There is clearly a distinction here between God and David Davis, who merely thinks he's God – or the next best thing. He's boasting that he has the credentials to be leader of the Conservative Party, presumably so that he can lead us into the sunlit uplands that Mrs May seems to be struggling to reach.

For all that, it is unlikely that we will see Mr Davis in place by tomorrow, when a vote is due which would supposedly empower parliament to force a Brexit delay on the government if Mrs May has failed to get her deal passed by 13 March. This is the famous Cooper-Letwin amendment, which has assumed almost mystical properties.

Sadly, no one has broken it to these hopefuls that parliament has no power to force Mrs May to do any such thing and, even if she decided to approach the European Council for a delay, they could still say "no". The very worst (or best) that can happen is that the leader of the opposition tables another motion of no confidence which, if successful, could lead to a general election. And by the time that was over, we'd be out of the European Union by default – without a deal.

In terms of running down the clock, therefore, it would appear that Mrs May has already achieved her aim – if indeed that's what it was. She needs to do absolutely nothing between now and 29 March except hone her cue handling skills (much needed from the look of it), and we will be out of the evil empire without anyone even having to break a sweat.

Maybe, if this was properly realised, it might dawn on the MP collective that the only sure way to avoid a no-deal is to vote for the Withdrawal Agreement on 12 March. With one bound – assuming that the European Parliament also ratifies the deal – we will be into the transitional period and ready for another 21 months of bickering and uncertainty. What's there not to like?

Being only MPs, with a collective IQ that would struggle to match the turnout of a single amoeba, we can hardly expect them to cotton on to this simple truth, which means we'll have to watch some more tedious rituals in the Commons tomorrow, while the hacks hyperventilate over the implications, without ever understanding the issues they are reporting.

If today's the day though, when Mrs May is supposedly to have a gigantic showdown in her Cabinet, she must wish for the American system, where there is proper separation of powers between the legislature and the executive. Then she would not be so reliant on the Commons gene pool to meet her staffing needs. But there is always the option of sacking the rebels and hiring replacements from the Lords, bringing in new blood for the purpose.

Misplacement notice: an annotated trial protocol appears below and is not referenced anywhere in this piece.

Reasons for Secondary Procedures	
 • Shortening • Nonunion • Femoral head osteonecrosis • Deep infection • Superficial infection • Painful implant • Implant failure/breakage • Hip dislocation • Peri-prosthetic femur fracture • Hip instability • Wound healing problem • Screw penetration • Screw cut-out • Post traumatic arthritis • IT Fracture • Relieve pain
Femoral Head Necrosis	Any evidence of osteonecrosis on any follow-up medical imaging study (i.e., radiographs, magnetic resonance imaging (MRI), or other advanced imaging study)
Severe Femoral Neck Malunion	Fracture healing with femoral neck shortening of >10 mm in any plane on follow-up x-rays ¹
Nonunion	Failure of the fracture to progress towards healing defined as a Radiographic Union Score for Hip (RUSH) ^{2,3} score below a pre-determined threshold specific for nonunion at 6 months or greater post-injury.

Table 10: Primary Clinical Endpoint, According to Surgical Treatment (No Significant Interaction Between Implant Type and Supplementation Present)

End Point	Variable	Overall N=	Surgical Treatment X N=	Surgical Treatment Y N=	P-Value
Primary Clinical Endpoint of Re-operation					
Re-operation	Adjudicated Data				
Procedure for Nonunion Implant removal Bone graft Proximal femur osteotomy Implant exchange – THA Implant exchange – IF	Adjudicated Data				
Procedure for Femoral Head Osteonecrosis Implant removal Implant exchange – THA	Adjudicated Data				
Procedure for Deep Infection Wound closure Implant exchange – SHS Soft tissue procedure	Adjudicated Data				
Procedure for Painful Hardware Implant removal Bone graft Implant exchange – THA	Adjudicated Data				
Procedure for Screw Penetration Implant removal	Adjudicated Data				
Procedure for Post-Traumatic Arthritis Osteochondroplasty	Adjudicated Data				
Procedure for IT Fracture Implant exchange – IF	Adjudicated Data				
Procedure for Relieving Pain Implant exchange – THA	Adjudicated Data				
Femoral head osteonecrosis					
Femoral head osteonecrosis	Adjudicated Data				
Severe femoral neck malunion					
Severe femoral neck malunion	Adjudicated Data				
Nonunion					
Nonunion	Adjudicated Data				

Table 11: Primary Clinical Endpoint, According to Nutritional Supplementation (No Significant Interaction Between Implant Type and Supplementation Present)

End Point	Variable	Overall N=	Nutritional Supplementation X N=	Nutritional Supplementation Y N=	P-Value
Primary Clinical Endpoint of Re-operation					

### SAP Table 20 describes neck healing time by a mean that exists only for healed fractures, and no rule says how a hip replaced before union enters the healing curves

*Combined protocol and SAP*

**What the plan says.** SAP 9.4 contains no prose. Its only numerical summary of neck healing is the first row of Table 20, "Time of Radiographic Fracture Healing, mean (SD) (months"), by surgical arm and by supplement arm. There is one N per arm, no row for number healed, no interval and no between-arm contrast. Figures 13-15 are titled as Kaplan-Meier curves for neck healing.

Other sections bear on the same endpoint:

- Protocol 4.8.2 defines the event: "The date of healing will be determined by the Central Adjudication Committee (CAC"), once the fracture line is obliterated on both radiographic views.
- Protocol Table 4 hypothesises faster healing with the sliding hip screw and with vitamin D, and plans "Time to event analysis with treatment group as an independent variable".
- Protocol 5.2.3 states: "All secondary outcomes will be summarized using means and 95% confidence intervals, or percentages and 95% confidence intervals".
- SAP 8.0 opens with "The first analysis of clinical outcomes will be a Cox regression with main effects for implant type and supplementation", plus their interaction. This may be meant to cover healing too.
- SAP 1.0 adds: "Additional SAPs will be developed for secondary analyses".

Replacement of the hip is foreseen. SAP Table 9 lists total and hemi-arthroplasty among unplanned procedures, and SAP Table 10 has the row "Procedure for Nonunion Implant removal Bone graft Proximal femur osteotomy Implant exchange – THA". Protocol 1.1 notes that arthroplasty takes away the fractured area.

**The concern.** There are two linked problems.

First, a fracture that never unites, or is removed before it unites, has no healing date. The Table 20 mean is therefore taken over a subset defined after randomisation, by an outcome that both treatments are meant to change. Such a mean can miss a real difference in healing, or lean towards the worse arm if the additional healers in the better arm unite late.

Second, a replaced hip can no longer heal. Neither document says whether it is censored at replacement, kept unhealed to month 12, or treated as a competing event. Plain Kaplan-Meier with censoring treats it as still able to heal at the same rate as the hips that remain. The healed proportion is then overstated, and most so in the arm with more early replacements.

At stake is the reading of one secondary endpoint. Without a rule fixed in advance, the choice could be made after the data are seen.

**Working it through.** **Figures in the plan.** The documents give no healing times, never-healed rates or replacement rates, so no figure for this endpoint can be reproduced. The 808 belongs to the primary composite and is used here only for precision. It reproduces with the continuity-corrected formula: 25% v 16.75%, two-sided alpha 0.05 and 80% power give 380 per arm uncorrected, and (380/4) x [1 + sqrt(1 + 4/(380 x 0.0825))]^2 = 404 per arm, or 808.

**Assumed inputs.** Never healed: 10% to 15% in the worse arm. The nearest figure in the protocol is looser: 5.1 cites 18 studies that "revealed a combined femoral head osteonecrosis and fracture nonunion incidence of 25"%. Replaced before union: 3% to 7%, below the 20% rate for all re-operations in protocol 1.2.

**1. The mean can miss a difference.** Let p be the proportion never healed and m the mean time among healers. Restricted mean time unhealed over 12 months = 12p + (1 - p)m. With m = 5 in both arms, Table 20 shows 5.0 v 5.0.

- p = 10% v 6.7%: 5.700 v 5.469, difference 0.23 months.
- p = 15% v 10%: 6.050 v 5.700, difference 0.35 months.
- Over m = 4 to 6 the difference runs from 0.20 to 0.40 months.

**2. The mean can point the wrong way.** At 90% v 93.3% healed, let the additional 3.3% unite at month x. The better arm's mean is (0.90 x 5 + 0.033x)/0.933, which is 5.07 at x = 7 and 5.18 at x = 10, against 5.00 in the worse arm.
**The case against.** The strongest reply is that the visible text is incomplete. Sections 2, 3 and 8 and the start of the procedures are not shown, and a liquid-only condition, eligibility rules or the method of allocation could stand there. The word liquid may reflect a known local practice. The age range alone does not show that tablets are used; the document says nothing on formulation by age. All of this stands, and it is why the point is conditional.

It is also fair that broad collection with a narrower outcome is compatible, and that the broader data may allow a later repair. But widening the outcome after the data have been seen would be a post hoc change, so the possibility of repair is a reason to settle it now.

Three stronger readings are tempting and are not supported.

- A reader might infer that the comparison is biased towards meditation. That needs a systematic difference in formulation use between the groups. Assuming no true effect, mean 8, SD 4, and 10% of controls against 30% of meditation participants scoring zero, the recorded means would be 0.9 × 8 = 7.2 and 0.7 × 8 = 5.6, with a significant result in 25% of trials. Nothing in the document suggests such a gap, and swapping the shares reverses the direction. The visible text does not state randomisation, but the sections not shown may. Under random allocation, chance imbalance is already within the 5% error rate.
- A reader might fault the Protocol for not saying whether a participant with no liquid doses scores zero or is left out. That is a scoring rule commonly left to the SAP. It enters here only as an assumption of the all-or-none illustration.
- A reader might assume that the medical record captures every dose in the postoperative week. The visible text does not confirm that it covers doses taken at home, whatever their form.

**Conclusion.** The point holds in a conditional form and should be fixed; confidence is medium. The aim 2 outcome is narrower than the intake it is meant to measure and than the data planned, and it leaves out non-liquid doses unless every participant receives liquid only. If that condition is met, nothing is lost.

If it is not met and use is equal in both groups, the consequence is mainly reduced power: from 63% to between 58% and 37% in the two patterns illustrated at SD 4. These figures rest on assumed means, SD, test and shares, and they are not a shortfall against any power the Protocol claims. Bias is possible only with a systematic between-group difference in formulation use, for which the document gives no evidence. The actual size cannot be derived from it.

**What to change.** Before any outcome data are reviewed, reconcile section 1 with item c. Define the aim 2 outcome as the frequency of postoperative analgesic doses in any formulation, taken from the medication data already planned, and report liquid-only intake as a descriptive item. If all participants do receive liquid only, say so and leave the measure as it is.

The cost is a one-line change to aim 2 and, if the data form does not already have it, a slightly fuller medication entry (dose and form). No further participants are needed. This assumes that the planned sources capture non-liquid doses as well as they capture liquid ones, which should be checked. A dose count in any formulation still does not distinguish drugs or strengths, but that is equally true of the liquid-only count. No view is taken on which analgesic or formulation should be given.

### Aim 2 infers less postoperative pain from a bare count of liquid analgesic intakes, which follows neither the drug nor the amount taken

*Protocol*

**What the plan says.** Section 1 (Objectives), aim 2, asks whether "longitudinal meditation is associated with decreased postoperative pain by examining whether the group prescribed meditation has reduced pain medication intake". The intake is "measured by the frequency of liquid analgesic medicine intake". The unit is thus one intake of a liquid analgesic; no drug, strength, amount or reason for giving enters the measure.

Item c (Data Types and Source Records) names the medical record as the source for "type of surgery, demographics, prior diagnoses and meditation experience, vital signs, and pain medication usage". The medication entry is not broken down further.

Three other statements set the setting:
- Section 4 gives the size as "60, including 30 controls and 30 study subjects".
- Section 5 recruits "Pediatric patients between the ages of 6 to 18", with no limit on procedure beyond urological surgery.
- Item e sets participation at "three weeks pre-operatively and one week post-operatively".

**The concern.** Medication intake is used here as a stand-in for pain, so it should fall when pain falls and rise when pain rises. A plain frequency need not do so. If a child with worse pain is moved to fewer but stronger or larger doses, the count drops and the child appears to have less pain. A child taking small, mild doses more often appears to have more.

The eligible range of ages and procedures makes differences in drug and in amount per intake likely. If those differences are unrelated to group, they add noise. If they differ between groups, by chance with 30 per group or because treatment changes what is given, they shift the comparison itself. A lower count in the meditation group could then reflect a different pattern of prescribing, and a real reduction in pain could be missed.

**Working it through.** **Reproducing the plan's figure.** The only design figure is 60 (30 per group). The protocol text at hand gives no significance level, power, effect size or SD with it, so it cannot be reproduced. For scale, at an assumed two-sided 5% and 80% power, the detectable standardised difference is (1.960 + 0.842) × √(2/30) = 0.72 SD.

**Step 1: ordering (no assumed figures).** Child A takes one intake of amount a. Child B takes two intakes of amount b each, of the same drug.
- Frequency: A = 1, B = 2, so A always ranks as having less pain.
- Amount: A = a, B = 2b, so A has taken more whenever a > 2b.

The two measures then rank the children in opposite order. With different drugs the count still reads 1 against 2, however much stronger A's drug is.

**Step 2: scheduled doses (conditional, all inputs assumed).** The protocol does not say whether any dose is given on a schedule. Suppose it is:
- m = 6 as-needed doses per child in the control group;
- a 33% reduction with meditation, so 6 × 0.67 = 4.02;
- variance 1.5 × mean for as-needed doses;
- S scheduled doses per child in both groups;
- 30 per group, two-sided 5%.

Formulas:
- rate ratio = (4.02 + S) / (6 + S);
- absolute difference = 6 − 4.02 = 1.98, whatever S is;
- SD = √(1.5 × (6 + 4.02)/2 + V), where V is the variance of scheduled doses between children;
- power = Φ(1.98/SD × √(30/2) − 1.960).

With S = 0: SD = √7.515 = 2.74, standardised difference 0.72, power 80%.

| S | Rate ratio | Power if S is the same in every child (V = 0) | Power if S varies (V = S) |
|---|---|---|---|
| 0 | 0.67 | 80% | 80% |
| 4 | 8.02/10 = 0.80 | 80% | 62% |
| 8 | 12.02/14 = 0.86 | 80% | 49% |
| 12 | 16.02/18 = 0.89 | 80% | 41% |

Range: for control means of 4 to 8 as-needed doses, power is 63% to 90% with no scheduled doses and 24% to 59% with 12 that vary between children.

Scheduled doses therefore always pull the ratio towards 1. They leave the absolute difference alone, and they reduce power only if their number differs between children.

Those ministers who think they have the prime minister in their grip may be overplaying their hands. Most of them are totally anonymous and no-one has ever heard of them – and cares less. These days, the only time one gets to know that someone was a minister is after they have resigned.

At least, though, we are getting the measure of the woman under whom they serve. Rachel Sylvester has been communing with a former cabinet secretary who tells her that Mrs May is "the worst prime minister - by a mile".

His view of our leader is that: "Her way of running the government is completely dysfunctional. On an issue like Brexit, you have got to find a solution that brings as many people on board as possible, but she's in the bunker. She has no authority, no powers of persuasion. The cabinet is hopelessly divided and she has no ability to unify them".

The growing sense of frustration within the government is then confirmed by an anonymous minister, who says: "There isn't the determined leadership and decision-making which could empower a prime minister over her cabinet. We as a country are a victim of this historically dysfunctional process".

Needless to say, as powerless spectators, we are the victims of this process, but separate enough from it to realise that the dysfunction is not confined to Downing Street. With just about every establishment institution having failed, we are in the grips of a historical nightmare where the political process as a whole no longer seems to function.

I suppose the last laugh goes to the anonymous authors of Article 50 who added in the default provision. That, at least, will force the pace and put an end to this particular nightmare, preparatory for the next. As the days pass, there is nothing at all to indicate that we are heading for anything other than a no-deal. The 29 March can't come quick enough – for this is worse than anything that we could possibly have imagined.